To provide housing for defense workers employed at Fort Belvoir and the Torpedo Factory during World War II, the federal government constructed housing projects in Alexandria, including the Ramsey Homes, Chinquapin Village and Cameron Valley. Cameron Valley, located just north of the 3000 to 3200 blocks of Duke Street, was the largest with 341 units when completed in 1943.
Unlike Ramsey and Chinquapin, Cameron Valley was developed with different housing groups, including a handful of two-story units visible in the background of this 1942 photograph. Built under the authority of the Federal Works Agency, Cameron Valley also served as an experiment in building materials and construction techniques. Most of these experimental buildings were erected along Yale Drive on the eastern side of Cameron Valley, while more traditional techniques were used along Belvoir and Williams streets to the west.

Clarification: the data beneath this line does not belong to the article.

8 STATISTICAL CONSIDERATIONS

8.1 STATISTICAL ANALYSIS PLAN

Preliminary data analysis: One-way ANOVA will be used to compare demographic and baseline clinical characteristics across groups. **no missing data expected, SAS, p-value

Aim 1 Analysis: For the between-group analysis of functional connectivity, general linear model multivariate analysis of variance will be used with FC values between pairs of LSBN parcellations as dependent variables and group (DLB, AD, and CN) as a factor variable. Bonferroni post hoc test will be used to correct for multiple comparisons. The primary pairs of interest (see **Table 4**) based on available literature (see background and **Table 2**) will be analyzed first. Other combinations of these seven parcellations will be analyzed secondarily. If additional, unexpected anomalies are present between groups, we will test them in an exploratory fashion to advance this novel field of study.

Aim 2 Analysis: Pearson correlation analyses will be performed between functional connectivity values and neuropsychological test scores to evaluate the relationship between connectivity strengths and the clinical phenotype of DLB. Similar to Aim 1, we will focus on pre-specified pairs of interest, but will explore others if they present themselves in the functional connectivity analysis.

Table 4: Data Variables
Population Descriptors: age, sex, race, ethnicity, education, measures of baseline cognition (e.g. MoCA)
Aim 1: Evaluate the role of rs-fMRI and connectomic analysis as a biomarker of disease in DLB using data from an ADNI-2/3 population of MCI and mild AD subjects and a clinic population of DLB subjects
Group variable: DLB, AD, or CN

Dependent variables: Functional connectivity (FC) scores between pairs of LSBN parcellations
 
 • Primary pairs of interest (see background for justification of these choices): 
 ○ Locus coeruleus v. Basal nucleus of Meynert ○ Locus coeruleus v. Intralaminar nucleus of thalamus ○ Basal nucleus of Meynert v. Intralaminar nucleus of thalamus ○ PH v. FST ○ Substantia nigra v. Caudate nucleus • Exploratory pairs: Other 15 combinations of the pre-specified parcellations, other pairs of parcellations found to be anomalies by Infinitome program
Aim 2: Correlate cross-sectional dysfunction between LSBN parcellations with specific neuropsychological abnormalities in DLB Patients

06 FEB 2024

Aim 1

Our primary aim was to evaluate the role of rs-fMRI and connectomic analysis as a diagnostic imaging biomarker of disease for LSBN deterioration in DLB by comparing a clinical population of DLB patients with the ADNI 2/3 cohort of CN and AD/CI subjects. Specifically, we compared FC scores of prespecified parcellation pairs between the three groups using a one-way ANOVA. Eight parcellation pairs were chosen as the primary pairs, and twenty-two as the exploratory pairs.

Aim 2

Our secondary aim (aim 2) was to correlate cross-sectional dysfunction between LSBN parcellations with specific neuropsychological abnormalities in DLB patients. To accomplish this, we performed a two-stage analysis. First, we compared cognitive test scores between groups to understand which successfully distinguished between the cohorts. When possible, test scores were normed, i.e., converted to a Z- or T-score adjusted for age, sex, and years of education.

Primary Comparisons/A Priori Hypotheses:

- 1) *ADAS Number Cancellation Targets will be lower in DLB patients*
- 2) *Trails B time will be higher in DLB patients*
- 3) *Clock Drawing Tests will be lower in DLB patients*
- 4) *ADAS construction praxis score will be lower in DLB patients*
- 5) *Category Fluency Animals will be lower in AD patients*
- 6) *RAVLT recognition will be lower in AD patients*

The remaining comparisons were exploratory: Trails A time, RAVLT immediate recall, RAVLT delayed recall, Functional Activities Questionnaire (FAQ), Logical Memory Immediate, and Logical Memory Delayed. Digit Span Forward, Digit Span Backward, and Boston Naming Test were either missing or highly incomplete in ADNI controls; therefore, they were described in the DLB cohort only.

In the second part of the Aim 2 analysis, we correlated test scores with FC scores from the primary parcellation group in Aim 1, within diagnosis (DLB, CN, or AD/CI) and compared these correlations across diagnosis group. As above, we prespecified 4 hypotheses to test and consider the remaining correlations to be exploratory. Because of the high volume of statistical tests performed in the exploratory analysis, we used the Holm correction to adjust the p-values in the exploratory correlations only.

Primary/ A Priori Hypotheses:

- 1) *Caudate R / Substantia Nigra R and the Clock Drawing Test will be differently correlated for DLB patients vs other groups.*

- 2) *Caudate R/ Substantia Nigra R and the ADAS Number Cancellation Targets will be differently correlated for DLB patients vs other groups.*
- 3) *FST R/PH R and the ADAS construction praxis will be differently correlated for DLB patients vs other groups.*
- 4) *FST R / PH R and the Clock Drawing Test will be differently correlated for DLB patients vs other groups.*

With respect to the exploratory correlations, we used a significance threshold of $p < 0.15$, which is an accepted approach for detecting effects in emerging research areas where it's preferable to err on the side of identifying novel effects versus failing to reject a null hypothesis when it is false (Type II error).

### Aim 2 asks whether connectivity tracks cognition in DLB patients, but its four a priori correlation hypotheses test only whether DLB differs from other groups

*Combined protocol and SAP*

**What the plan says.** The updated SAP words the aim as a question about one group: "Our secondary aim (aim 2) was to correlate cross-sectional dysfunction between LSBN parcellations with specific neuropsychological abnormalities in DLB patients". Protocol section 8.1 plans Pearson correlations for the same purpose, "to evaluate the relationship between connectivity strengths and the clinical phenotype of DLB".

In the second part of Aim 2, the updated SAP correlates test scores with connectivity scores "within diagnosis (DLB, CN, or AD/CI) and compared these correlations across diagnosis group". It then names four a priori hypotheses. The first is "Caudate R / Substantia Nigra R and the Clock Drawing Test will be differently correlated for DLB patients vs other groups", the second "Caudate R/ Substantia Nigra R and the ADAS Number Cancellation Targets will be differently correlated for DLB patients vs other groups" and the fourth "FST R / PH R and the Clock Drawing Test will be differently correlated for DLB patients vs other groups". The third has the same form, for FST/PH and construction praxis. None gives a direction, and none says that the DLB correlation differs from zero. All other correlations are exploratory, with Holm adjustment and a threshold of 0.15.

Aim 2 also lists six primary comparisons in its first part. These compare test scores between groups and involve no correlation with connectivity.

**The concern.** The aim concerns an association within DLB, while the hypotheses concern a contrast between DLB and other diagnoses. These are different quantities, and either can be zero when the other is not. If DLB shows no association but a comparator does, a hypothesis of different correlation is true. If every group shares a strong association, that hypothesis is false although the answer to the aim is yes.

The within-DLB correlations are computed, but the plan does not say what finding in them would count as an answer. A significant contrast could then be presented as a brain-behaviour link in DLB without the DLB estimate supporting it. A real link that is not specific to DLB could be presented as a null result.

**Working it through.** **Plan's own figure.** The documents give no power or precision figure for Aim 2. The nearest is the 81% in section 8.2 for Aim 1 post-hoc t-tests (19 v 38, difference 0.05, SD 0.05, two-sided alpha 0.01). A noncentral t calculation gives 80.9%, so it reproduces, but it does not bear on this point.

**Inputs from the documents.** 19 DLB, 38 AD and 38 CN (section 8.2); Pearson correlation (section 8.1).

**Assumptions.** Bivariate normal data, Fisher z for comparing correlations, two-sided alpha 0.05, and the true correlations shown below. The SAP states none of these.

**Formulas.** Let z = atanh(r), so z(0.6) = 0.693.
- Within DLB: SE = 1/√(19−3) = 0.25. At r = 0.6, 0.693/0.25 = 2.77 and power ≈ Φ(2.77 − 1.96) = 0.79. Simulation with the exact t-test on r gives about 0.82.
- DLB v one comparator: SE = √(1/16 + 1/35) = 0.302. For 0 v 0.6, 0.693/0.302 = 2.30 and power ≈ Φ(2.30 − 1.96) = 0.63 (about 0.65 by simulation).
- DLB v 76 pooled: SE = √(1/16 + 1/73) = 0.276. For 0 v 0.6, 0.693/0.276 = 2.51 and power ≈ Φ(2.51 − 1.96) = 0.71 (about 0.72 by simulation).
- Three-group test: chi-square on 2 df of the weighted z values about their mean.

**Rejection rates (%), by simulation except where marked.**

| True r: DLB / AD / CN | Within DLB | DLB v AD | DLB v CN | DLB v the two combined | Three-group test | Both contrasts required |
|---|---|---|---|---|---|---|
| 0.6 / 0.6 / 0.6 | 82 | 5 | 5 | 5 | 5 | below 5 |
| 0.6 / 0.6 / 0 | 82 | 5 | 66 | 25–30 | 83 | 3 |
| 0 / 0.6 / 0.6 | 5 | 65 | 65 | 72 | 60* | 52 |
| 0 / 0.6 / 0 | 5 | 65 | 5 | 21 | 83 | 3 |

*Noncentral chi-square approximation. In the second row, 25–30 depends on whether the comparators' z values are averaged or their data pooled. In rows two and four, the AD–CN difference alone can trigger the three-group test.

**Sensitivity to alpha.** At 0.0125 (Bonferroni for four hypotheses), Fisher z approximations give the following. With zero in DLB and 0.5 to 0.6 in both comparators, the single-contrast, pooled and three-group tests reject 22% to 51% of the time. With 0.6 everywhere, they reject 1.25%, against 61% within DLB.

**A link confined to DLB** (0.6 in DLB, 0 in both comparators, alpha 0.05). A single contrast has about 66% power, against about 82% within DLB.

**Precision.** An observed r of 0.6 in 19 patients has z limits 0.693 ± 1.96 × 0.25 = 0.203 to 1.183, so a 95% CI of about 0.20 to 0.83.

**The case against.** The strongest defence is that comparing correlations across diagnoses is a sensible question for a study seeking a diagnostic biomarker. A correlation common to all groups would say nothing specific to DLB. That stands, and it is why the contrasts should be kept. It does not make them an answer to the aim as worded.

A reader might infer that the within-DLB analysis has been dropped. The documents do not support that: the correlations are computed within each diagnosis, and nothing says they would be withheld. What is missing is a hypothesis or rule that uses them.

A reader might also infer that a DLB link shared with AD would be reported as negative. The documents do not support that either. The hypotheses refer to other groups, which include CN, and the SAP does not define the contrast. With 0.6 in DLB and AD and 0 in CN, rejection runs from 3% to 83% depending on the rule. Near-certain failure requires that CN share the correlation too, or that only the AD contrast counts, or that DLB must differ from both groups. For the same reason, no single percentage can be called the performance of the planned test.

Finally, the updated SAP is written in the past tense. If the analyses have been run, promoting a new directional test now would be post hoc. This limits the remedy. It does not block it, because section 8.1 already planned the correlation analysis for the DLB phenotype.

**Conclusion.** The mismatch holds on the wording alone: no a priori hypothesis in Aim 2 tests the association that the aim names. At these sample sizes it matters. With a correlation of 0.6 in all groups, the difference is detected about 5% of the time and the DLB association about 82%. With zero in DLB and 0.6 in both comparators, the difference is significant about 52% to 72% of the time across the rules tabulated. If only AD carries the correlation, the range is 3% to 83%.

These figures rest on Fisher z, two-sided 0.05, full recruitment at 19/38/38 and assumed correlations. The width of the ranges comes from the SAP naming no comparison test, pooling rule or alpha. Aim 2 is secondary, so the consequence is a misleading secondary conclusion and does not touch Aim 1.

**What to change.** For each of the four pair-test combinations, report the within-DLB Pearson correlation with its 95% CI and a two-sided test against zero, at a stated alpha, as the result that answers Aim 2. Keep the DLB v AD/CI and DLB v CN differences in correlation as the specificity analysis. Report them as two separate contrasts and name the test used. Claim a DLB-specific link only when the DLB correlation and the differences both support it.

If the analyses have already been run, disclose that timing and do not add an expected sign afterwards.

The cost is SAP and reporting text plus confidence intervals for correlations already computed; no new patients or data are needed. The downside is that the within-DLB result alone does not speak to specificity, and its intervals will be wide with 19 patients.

The building materials used drew particular attention from the media, including the New York Times, which compared the materials favorably to adobe. Builders constructed homes using rammed earth, a combination of clay and a small amount of cement poured into forms and compressed with air-driven tampers, a process underway in this image. Other dwellings were made of bitulithic block, formed of sand, clay and oil poured into molds, and some were a combination of rammed earth and block.
Cameron Valley was later used for low-income and public housing. By the 1970s, several homes began to show significant structural problems, which was not surprising for a development built to serve wartime purposes. It was demolished in the late 1980s and redeveloped as Quaker Hill.
Out of The Attic is provided by the Office of Historic Alexandria.